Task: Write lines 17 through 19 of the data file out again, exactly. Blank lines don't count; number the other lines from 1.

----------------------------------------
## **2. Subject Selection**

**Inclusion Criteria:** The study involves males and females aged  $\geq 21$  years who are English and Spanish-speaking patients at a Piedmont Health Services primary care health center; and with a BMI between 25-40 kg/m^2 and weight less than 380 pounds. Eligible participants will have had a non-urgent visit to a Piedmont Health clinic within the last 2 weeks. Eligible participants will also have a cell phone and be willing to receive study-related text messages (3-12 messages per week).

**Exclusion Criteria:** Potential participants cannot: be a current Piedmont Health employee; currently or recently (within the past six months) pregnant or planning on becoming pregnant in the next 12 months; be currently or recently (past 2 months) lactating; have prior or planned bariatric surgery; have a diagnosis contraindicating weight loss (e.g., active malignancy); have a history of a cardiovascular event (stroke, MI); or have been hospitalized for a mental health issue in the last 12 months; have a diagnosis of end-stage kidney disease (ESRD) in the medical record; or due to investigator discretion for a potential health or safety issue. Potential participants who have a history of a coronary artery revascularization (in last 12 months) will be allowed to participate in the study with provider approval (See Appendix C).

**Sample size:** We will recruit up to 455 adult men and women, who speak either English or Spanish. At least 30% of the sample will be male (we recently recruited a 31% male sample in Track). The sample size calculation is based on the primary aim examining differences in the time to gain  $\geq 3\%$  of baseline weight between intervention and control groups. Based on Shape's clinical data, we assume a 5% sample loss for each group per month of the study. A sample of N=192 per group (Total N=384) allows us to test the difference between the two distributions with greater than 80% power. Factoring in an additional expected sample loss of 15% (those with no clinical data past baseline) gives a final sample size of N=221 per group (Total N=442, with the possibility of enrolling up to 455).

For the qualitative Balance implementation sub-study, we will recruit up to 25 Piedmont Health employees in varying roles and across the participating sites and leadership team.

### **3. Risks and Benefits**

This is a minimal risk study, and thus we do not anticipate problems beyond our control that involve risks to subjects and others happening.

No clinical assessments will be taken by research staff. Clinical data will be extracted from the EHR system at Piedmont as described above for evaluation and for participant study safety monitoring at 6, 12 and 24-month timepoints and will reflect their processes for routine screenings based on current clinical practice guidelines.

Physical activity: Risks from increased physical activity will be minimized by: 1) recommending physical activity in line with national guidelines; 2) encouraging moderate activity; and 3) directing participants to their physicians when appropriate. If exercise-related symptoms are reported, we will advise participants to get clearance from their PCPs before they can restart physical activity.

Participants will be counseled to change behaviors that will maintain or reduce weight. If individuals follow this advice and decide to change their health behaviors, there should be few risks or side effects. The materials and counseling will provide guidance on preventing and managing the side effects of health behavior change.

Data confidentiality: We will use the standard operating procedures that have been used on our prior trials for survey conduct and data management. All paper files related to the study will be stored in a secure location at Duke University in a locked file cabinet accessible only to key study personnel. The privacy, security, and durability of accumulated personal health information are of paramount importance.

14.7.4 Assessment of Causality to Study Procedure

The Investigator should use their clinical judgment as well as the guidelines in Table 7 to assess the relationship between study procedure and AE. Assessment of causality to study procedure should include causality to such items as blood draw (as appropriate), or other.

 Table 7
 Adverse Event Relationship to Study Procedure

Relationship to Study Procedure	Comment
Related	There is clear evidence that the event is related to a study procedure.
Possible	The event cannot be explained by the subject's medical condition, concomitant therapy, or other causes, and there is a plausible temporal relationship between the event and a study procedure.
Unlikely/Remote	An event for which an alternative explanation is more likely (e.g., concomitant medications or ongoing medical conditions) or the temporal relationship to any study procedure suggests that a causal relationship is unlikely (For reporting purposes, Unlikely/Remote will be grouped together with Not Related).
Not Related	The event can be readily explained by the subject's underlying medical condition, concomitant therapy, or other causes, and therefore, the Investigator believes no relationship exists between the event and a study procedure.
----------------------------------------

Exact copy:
Related	There is clear evidence that the event is related to a study procedure.
Possible	The event cannot be explained by the subject's medical condition, concomitant therapy, or other causes, and there is a plausible temporal relationship between the event and a study procedure.
Unlikely/Remote	An event for which an alternative explanation is more likely (e.g., concomitant medications or ongoing medical conditions) or the temporal relationship to any study procedure suggests that a causal relationship is unlikely (For reporting purposes, Unlikely/Remote will be grouped together with Not Related).